I’ve decided to have Agent A participate while his older sisters study Spanish, so he will be following along with their Berlitz CDs and books. I’m sure he will want to incorporate our Little Pim DVDs, books, and vocab cards as well. Definitely going for exposure not mastery at this stage, and unlike my 3rd and 5th graders I will not have him do any written work just yet.


I’m still undecided on this, but I think what I will do for geography with Agent A is simply have him study the same topics that my 3rd and 5th graders are working on, just at a different level with age-appropriate books. So our focus areas for the year will be climate and weather, ecosystems, and human geography. I also purchased this very cool First Encyclopedia to use as a spine, mostly for geography and history {an overview of people and cultures} although it also includes some science, art, and music. 

American History

For our spine this year we will be using the United States Encyclopedia, in part because the simple layout and state-by-state organization means I can easily work on this subject with all three Agents together. We will probably enjoy a re-watching of Liberty’s Kids as well, and hopefully Agent A will show more interest this time through. {I think they all get a little more out of it each time we view it.} For 1st grade, I do not plan to teach world history or world religions as separate subjects as I do with my older students.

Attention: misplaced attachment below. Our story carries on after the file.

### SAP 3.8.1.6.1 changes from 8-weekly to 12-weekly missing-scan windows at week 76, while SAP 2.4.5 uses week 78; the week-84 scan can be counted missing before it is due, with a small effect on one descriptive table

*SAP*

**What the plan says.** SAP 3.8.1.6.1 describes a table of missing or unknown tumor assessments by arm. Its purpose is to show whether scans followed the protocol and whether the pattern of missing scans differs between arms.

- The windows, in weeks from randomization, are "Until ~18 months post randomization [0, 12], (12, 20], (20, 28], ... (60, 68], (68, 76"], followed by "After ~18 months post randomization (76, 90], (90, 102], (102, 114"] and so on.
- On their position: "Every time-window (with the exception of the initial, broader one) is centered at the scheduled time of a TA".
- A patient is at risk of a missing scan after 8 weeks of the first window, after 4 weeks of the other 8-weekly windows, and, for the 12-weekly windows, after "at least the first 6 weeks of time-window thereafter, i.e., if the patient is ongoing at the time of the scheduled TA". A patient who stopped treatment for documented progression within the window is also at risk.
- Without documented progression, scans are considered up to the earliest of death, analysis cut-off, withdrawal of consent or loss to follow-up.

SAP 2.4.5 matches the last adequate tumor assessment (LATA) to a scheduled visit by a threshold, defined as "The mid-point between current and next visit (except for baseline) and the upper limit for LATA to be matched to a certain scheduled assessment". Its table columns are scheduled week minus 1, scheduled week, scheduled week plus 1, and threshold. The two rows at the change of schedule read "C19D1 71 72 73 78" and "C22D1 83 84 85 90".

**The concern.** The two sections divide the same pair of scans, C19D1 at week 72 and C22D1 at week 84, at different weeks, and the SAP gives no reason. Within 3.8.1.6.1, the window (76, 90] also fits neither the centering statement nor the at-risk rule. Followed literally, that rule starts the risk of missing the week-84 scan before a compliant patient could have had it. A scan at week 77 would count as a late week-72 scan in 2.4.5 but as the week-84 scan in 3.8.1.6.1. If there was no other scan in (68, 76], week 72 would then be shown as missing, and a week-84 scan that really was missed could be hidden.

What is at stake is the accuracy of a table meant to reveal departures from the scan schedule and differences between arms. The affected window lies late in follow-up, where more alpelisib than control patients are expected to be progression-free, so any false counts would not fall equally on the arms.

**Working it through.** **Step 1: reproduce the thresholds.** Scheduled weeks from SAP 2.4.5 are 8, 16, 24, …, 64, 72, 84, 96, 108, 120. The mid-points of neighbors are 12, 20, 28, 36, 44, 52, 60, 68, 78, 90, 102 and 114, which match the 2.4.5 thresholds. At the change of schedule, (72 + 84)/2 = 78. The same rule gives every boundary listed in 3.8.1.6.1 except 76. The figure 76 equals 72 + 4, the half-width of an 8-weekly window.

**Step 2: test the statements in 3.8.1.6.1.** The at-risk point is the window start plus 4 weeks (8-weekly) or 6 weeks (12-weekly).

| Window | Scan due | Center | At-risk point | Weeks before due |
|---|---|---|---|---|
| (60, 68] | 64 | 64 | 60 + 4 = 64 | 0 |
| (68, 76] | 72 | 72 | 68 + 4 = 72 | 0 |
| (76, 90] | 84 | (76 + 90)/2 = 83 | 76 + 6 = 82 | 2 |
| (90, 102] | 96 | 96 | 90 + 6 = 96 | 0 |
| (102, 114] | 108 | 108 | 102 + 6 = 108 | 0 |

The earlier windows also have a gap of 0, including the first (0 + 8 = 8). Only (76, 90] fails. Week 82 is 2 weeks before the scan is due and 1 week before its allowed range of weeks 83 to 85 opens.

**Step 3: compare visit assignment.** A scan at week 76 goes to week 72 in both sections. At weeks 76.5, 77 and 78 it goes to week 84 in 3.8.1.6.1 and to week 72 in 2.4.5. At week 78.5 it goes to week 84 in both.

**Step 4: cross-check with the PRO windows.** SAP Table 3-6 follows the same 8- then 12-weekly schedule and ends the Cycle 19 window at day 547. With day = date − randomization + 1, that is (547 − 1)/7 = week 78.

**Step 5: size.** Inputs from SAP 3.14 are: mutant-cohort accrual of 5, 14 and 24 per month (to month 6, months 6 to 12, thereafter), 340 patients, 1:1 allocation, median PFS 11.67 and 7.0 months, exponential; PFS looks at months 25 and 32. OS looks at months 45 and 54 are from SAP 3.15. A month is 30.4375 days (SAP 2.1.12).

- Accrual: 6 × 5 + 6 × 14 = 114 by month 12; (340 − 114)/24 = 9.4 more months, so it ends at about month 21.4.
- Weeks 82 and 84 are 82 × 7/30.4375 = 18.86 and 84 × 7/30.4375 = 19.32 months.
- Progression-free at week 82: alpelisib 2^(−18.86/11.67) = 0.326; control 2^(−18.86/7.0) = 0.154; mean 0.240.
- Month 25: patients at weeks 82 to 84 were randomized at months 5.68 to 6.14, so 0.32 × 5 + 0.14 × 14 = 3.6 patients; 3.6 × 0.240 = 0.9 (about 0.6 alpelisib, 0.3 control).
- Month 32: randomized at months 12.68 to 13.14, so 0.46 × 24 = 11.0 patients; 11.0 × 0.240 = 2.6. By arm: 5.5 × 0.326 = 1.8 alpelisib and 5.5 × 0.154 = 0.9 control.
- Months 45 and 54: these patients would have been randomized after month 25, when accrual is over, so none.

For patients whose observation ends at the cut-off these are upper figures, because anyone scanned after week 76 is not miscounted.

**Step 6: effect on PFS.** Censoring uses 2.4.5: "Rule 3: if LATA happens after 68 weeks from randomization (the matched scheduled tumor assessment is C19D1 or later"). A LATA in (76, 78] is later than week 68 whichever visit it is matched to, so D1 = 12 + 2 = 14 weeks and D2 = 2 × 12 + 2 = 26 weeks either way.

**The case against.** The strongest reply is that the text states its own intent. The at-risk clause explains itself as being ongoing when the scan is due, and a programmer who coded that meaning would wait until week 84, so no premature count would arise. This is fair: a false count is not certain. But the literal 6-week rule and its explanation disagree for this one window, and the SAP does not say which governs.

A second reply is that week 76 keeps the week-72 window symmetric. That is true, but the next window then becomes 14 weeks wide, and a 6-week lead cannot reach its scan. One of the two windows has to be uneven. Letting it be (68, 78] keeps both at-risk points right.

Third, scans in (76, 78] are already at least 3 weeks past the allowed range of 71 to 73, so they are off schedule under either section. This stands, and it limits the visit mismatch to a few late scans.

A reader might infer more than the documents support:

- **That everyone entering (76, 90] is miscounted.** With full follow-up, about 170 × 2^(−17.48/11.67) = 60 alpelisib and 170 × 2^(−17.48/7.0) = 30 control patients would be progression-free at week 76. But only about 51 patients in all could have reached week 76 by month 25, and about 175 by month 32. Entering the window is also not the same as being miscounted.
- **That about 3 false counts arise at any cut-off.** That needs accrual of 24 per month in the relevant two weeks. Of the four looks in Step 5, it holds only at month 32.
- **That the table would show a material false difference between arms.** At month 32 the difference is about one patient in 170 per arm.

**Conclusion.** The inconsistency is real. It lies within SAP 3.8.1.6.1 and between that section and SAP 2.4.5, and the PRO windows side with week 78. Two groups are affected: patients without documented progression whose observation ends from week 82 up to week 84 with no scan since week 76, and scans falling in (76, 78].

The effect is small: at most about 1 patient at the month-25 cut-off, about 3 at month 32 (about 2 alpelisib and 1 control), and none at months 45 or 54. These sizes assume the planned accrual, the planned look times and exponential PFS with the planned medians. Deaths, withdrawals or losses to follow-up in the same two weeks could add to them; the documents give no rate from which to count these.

I intend to include Agent A in our mythology studies this year. I think he will enjoy the stories, and so we will read together from the Treasury of Greek Mythology each week. {We plan to read one story a week and supplement with additional books from the library.}


Unlike geography and history, I will probably not simply follow along with what the girls are doing for science, with the exception of our mammals study. Instead I plan to offer more of an overview of general science terms and topics, including reading about the various science topics outlined in the aforementioned First Encyclopedia. We will also make use of the Read and Find Out Science series (levels 1 and 2) that the girls enjoyed at that age, as well as the book Creature Report: Sunlight, Twilight, and Midnight Zone Ocean Animals {aka, the Octonauts' guide to sea animals}.